The current state of each object in the database is versioned as a CREATE script. SQL Source Control compares the source to the target and auto-generates a script to synchronize the two states using the industry-standard SQL Compare engine:

automated deployment 3
In migrations-based deployments, the deployment script is a concatenation of migration scripts generated at deployment time, using a tool like ReadyRoll, which plugs into Visual Studio.

ReadyRoll auto-generates numerically ordered migration scripts, again using the SQL Compare engine. Changes (often ALTER commands) are then organized in SQL scripts and run in order to migrate a database from one version to the next:

automated deployment 4

There’s no right way – and there’s no wrong way

People often talk about state- or migrations-based deployments as if it’s a hard choice. It isn’t. Sometimes, you’ll need the per-object history and rollback advantages of the state-based approach. Other times, you’ll want the closer control over the deployment code or the dependency ordering that the migrations-based approach offers.

That’s why SQL Source Control and ReadyRoll have been developed to offer a flavor of both worlds with a hybrid approach.

SQL Source Control is referred to as a state-first tool. It’s perfect for state-based deployments, but it also provides the ability to add custom SQL scripts to deployment scripts to avoid losing data during complex deployments.

Similarly, ReadyRoll is referred to as a migrations-first tool. It generates numerically ordered SQL migration scripts that sit inside Visual Studio projects and take database schemas from one version to the next. It also, however, enables stored procedures, triggers, views, and functions to be source controlled as well, avoiding conflicts at deployment time.

So whichever IDE you prefer – SSMS or Visual Studio – and whether you like state-based or migrations-based deployments, you can version control database changes alongside application changes confidently.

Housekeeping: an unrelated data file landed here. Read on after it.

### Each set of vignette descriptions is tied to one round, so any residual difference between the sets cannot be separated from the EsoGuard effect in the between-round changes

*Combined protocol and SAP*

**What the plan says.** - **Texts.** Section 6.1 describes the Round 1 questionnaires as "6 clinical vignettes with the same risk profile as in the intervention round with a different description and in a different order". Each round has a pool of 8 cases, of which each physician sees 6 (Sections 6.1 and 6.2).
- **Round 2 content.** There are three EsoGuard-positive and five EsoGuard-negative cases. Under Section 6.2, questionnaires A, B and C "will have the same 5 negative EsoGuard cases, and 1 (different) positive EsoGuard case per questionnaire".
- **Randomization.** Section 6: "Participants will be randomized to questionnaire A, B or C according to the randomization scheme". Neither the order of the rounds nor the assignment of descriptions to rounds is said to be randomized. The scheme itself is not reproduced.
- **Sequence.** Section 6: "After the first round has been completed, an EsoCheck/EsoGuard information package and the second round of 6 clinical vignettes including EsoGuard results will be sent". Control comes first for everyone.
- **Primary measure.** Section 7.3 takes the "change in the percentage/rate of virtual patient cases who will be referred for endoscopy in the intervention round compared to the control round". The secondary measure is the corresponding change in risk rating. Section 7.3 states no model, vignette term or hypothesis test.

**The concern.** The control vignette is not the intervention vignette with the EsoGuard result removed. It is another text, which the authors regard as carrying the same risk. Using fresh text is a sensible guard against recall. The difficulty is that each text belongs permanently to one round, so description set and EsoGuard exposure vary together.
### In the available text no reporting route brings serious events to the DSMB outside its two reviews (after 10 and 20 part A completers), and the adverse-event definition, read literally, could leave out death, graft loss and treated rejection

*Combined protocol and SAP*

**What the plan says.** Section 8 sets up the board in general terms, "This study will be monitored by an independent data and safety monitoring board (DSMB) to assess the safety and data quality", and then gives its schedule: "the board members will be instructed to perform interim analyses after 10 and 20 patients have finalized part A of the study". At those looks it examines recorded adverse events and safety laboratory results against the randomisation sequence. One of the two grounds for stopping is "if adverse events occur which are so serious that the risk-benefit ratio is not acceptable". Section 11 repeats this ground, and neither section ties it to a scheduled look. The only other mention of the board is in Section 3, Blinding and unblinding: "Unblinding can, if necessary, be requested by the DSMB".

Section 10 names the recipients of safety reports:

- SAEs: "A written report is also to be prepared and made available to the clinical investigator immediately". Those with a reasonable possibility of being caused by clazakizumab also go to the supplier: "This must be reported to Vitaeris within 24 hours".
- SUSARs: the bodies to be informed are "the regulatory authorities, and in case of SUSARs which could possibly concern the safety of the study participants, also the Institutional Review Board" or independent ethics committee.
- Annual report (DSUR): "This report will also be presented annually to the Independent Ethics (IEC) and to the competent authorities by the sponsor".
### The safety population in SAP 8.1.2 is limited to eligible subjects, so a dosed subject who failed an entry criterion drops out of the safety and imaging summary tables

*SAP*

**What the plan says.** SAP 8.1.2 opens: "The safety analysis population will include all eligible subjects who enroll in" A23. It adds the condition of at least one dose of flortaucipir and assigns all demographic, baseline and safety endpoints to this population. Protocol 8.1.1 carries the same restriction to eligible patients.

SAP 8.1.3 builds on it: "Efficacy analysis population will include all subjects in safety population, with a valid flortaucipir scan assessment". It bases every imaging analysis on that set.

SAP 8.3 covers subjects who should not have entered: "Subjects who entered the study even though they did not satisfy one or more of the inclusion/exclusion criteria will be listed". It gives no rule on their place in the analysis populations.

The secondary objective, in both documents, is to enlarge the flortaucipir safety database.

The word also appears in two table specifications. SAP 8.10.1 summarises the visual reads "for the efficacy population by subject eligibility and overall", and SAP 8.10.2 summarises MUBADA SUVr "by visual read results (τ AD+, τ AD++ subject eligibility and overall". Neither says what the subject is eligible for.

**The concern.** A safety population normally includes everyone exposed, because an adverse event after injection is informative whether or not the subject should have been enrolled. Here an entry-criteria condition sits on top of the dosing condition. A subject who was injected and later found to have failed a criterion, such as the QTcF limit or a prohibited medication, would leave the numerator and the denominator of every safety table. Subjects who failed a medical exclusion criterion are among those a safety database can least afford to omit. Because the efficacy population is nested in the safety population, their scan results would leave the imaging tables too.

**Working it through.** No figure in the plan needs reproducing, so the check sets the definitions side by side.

And after that? Once your database is under source control, it opens the door to including it in continuous integration and automated release management as well. Making true DevOps for the database possible.

And finally …

This post is based on a presentation I gave at the Computing DevOps Summit in London on March 22, 2017. In the Q&A session afterwards, I was asked what the biggest hurdle to implementing database DevOps was.

The answer is simple: people. The right people have to talk to each other, work with each other, and collaborate with each other. As Donovan Brown, Senior DevOps Program Manager at Microsoft, puts it: “DevOps is the union of people, process, and products to enable continuous delivery of value to our end users.” Note that he puts people first.

You can read more about Tom’s presentation in Computing magazine. And you can find out more about how Redgate can help you extend DevOps practices to the database in our solutions pages.

Tools in this post

ReadyRoll

Develop and deploy databases in Visual Studio with migration scripts.

Find out more

SQL Source Control

Connect your databases to your source control system.

Find out more

Share this post.

Share on FacebookShare on Google+Share on LinkedInTweet about this on Twitter

Related posts

Also in Blog

SQL Data Mask: now featuring configurable masks

SQL Data Mask is the latest prototype to come out of the Foundry. It copies your database while anonymizing personal data. You can use it to mask your databases right now, free of charge.

What we’v...

Also in Database DevOps & DLM

Using striped backups with SQL Clone

If you're a Redgate SQL Backup customer, occasionally you'll need to convert your SQL Backup (.sqb) files to the native SQL Server backup format (.bak), perhaps to perform native database restores on ...

Also in Redgate products

How to document multiple SQL Server databases using SQL Doc and PowerShell

You can use SQL Doc's command-line parameters to automate database documentation, but when you try to automate the process of documenting a group of databases on a server, they sometimes don't give yo...

Also about Database DevOps

Why people flocked to the SQL Clone live stream event

Live streaming events is something that’s rather new to Redgate, the first one being SQL in the City back in December, which was a great success. So with the launch of our new tool SQL Clone looming...

Also about ReadyRoll

Solving Visual Studio database delivery problems with ReadyRoll

For .NET developers working with Visual Studio (VS), the introduction of Database Projects with SQL Server Data Tools (SSDT) brought to VS the ability to manage changes to the database schema and cod...

Also about SQL Source Control

How to version control a database using GitHub and SQL Source Control

Are you interested in version controlling your SQL Server database in GitHub? This article explains some simple steps to create a GitHub database repository and get your database code in there, using ...